In the United States, the Food and Drug Administration (FDA) approval of a biosimilar is based on the ‘totality of the evidence’ from comparative analytical and functional assessments and comparative clinical (pharmacology, immunogenicity, safety and efficacy) assessments that support a conclusion of biosimilarity . An approved biosimilar can also be designated as ‘interchangeable’ if it can be concluded that the biosimilar is expected to produce the ‘same clinical result as the reference product in any given patient’ and there is no increased risk in terms of safety or diminished efficacy associated with switching or alternating between the biosimilar and reference product (RP) . With such designation, an interchangeable biosimilar could be substituted for its RP at the pharmacy level where state law allows .
To evaluate interchangeability, FDA guidance recommends conducting switching studies in patients where one group is switched multiple times between the proposed interchangeable product and the RP; and compared with a separate group that continues to receive the RP only [2, 3]. Such studies should be designed primarily to determine whether switching will result in differences in pharmacokinetic (PK) or immunogenicity profiles [2, 3]. Accordingly, it is recommended that PK parameters (area under the concentration-vs-time curve in the dosing period [AUCτ] and maximum concentration [Cmax]) are used as primary endpoints, rather than efficacy or safety outcomes, and these parameters are analysed using an equivalence approach with symmetric equivalence margins of 80%−125% [2, 3].
In a recent article, Alvarez et al. consider FDA guidance for demonstrating interchangeability and some of the challenges in conducting clinical studies to support a designation of interchangeability . One aspect discussed is that the application of symmetric equivalence margins of 80%−125% for PK endpoints of AUCτ and Cmax does not consider biological plausibility. For example, for some biologicals, the known effect of immunogenicity only affects PK in one direction, potentially leading to reduced plasma concentrations. In these cases, the use of asymmetric margins, or even non-inferiority designs, might be appropriate. Also, differences of >25% in certain PK parameters between products may not necessarily have a clinical impact on efficacy or safety . Moreover, owing to the typically high coefficient of variation for PK parameters in patients, relatively larger sample sizes may be required for such studies compared with those conducted in healthy subjects . Determination of AUCτ and Cmax in patients also requires intense sampling with multiple blood draws, adding to the patient burden, with the potential to negatively affect study enrolment and to increase the dropout rate of non-evaluable subjects .
The FDA guidance on interchangeability recommends that immunogenicity is included as a secondary endpoint and analysed descriptively only [2, 3]. The authors agree that a descriptive analysis is appropriate since there are currently no recognized equivalence margins for the differences in immunogenicity that are expected to have a clinically meaningful impact . Likewise, the interchangeability guidelines recommend that efficacy endpoints are analysed descriptively in a clinical interchangeability study, as they are measured with less precision than PK parameters and subject to the nocebo effect [2, 3].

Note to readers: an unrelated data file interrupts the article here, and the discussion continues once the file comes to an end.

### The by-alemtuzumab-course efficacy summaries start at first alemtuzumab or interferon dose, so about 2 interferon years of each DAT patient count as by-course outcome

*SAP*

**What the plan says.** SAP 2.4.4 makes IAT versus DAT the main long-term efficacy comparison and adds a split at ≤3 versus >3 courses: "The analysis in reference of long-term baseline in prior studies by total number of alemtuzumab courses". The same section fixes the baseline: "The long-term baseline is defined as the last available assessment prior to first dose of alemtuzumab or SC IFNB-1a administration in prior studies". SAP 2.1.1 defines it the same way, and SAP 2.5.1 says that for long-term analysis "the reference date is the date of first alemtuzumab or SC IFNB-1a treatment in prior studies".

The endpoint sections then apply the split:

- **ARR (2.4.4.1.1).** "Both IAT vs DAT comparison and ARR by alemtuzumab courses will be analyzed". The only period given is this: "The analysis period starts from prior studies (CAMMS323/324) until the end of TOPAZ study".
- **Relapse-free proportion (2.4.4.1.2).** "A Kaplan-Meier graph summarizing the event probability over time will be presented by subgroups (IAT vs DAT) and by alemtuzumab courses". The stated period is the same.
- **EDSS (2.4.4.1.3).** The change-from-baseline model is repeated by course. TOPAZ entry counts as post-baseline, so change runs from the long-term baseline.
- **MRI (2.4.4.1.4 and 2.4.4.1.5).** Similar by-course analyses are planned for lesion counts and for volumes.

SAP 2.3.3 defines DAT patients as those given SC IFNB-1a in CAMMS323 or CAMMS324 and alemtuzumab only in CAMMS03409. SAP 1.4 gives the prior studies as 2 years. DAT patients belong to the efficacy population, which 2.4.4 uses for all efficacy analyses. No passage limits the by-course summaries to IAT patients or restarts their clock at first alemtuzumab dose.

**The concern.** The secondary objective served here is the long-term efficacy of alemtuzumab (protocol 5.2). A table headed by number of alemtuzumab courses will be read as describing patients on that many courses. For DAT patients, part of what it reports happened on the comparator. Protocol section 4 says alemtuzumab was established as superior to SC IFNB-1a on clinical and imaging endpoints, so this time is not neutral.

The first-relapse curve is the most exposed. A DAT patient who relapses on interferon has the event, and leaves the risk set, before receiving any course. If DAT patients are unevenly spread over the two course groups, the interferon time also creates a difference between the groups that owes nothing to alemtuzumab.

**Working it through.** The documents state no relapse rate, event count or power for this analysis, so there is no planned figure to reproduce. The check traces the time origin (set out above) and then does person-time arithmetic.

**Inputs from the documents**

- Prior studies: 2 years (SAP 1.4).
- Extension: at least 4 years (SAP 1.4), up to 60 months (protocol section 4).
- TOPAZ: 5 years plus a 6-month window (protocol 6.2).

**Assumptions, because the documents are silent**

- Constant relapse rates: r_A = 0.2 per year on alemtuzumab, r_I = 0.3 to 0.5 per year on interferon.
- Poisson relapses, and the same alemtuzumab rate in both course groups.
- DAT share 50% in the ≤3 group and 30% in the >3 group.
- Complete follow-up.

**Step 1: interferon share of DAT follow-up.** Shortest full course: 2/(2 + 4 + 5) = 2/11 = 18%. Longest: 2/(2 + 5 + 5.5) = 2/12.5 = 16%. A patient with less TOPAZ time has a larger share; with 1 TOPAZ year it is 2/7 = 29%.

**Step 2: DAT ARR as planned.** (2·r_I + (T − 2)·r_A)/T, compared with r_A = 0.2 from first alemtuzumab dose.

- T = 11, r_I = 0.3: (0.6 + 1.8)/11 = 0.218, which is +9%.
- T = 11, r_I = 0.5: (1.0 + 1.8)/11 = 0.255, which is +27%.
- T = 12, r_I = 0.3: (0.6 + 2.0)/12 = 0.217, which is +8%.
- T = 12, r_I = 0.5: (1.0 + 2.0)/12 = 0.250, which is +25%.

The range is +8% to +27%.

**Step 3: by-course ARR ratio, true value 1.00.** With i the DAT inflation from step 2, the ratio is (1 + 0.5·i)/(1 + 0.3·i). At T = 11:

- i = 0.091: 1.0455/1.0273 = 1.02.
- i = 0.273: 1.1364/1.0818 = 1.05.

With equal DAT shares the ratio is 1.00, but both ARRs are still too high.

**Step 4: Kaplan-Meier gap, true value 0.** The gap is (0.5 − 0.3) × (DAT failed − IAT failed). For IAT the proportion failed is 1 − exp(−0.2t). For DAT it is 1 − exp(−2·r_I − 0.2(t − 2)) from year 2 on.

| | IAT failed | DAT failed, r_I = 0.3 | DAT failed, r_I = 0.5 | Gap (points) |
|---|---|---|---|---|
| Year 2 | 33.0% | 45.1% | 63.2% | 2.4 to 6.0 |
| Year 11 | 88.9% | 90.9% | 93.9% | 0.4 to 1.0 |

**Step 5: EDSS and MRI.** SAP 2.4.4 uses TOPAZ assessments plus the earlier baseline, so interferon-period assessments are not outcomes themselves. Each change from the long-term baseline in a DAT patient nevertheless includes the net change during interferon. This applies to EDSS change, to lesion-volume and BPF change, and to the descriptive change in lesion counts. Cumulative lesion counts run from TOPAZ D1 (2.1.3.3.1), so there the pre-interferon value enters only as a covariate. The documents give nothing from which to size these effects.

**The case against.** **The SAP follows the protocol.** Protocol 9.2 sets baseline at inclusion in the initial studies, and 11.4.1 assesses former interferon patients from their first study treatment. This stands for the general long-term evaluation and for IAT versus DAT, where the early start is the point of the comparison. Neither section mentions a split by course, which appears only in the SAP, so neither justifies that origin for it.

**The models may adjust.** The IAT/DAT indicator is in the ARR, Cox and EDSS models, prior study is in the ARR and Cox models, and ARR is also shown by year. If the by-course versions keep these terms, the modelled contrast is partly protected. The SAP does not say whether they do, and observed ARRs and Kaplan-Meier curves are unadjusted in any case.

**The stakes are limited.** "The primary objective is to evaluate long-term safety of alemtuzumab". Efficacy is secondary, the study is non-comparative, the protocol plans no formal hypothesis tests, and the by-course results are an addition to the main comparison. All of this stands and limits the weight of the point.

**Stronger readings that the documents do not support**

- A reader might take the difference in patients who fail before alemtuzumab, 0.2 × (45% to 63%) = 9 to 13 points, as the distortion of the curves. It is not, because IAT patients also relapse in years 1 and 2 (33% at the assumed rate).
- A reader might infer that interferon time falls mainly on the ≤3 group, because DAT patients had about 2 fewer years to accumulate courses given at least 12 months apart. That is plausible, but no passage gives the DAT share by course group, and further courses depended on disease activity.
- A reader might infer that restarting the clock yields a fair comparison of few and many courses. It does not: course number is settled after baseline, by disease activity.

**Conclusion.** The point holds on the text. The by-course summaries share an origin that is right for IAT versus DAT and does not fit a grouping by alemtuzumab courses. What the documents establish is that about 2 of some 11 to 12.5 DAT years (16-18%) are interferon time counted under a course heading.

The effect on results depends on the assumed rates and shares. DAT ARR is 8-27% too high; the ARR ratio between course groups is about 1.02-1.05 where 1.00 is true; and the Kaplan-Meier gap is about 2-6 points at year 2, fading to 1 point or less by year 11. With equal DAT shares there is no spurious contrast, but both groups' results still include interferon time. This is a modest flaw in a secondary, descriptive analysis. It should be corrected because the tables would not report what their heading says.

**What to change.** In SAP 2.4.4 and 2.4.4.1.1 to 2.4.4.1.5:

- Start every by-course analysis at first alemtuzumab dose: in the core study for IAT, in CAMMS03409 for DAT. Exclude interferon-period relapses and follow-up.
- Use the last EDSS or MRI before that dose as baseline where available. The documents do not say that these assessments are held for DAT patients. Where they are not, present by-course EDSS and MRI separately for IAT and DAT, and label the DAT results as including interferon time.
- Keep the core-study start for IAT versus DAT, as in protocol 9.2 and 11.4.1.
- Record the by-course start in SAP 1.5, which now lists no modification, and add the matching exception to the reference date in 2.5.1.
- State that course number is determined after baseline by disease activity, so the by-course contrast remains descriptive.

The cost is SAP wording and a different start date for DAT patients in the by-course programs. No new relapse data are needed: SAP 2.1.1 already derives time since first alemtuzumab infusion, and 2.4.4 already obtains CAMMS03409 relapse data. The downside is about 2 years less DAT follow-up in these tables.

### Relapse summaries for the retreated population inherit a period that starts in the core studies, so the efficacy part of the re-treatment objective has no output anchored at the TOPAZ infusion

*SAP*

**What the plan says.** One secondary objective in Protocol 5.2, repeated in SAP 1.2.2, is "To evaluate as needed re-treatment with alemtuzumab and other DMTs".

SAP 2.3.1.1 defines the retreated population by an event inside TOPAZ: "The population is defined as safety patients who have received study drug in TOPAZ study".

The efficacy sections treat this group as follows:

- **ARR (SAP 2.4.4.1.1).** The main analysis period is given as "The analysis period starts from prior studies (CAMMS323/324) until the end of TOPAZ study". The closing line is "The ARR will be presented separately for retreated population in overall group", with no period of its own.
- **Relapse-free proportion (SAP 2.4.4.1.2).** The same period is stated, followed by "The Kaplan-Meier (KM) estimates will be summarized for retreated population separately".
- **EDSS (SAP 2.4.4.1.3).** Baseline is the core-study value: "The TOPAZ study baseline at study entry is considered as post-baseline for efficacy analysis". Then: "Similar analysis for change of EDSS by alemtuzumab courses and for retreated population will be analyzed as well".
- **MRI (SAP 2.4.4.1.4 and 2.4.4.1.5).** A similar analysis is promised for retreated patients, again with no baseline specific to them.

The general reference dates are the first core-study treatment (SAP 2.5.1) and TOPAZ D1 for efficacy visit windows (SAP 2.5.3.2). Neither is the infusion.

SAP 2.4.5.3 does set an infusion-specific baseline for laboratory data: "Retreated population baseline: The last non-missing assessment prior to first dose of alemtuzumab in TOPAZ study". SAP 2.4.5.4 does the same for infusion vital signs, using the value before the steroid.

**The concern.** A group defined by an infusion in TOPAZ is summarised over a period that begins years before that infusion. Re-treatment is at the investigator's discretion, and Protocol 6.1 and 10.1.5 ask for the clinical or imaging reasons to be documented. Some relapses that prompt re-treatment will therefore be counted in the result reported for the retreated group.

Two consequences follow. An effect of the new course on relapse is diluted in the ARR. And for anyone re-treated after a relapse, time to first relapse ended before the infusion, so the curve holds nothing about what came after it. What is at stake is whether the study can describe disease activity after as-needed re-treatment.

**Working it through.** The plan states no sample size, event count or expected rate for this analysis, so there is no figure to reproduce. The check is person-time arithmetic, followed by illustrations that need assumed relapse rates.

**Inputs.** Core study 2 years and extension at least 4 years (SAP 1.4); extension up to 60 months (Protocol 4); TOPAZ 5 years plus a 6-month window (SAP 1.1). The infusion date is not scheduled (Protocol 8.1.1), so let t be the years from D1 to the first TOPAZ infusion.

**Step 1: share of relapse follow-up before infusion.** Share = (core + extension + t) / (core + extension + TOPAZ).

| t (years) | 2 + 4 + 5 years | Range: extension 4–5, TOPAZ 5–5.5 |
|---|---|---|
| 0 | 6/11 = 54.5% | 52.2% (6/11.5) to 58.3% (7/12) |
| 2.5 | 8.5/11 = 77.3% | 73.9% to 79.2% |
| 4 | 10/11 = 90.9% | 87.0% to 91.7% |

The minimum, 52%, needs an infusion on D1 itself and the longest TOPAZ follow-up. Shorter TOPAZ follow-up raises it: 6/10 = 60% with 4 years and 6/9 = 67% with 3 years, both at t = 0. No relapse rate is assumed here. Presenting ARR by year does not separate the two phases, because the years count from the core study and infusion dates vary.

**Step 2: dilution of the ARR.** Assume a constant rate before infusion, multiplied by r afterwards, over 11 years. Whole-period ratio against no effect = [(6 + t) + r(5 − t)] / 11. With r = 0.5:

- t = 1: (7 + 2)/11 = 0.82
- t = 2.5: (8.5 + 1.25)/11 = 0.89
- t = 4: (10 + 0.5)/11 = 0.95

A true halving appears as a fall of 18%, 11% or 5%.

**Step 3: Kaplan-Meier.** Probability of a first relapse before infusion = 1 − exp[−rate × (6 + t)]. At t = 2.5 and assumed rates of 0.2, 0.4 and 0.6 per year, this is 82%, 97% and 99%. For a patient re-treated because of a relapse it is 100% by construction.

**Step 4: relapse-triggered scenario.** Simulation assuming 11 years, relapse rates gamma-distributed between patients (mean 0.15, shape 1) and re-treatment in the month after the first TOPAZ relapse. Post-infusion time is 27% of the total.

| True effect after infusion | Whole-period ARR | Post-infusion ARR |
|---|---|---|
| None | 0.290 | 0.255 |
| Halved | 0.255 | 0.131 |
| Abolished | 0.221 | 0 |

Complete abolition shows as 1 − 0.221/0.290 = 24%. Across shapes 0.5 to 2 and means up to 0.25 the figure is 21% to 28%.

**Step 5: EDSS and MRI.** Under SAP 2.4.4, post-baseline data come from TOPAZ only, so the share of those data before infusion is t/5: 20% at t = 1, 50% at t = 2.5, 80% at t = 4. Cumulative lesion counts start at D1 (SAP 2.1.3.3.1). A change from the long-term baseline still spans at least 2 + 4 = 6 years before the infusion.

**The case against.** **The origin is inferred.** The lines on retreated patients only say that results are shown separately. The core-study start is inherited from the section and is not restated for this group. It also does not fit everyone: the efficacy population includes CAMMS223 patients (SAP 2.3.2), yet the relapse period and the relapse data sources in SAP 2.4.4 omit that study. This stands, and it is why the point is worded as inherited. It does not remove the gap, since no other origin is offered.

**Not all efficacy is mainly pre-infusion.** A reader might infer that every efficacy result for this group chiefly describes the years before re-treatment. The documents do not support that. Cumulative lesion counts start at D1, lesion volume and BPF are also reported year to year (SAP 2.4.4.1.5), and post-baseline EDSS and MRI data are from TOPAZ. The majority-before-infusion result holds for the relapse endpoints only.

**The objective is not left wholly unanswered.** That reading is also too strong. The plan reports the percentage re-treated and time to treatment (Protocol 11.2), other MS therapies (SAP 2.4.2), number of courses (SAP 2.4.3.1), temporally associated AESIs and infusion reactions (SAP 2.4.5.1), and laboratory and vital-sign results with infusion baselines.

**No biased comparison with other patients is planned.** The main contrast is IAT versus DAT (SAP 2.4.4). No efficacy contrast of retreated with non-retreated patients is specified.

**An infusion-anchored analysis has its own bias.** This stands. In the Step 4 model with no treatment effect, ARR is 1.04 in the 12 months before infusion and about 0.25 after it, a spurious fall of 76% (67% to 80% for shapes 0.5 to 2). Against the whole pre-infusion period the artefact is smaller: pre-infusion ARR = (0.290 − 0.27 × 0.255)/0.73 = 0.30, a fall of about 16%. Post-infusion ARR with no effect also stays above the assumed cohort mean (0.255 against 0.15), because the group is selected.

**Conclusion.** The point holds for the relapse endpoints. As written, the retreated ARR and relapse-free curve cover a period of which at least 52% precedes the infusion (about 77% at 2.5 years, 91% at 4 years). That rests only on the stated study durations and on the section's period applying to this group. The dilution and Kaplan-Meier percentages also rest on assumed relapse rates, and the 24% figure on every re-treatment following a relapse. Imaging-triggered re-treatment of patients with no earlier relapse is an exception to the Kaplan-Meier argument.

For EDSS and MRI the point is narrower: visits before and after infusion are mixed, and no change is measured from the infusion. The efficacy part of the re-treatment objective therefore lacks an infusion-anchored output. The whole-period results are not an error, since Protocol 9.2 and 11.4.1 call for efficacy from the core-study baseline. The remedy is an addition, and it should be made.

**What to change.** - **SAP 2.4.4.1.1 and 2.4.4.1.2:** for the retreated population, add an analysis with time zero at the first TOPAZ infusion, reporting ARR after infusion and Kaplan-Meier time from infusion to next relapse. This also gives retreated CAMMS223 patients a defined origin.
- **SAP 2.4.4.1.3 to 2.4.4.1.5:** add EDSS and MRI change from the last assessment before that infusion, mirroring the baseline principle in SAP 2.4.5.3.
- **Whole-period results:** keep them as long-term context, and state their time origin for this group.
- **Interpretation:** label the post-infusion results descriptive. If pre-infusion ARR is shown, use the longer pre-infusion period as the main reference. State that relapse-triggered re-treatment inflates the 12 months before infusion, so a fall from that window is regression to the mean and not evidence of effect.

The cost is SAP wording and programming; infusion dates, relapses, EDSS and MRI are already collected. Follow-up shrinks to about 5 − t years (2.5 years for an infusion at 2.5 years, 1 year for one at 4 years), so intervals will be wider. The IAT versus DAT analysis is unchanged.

While there is a regulatory expectation to conduct multiple-switch trials to support an interchangeability designation, the authors perceive that FDA should take a flexible view when considering the most appropriate statistical approaches and designs for such studies . It is anticipated that over time, and through experience, FDA may deem switching studies to be unnecessary to support an interchangeability designation, once results have emerged from both clinical trials and real-world observational studies showing that PK, immunogenicity and efficacy are not affected by multiple switches between a RP and its biosimilar .
Conflict of interest
The authors of the research paper  reported conflict of interest, including being an employee of Pfizer, receiving research support, consulting fees or fees for participation in data monitoring boards from pharmaceutical companies. For full details of the authors’ conflict of interest, see the research paper .
Abstracted by Daniel F Alverez, MD, Medicine Team Lead Inflammation and Immunology, Global Product Development, Pfizer Inc.
Readers interested to learn more about interchangeability of biosimilars in the US are invited to visit www.gabi-journal.net to view the following manuscripts published in GaBI Journal:
Interchangeability of biosimilars in the US and around the world
Interchangeability. An insurmountable fifth hurdle?
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1. U.S. Food and Drug Administration. Scientific considerations in demonstrating biosimilarity to a reference product. Guidance for industry. April 2015 [cited 2021 Jan 29]. Available from: www.fda.gov/regulatory-information/search-fda-guidance-documents/scientific-considerations-demonstrating-biosimilarity-reference-product
2. U.S. Food and Drug Administration. Considerations in demonstrating interchangeability with a reference product. Guidance for industry. May 2019 [cited 2021 Jan 29]. Available from: www.fda.gov/regulatory-information/search-fda-guidance-documents/considerations-demonstrating-interchangeability-reference-product-guidance-industry
3. Alvarez DF, Wolbink G, Cronenberger C, et al. Interchangeability of biosimilars: what level of clinical evidence is needed to support the interchangeability designation in the United States? BioDrugs. 2020;34(6):723-32.
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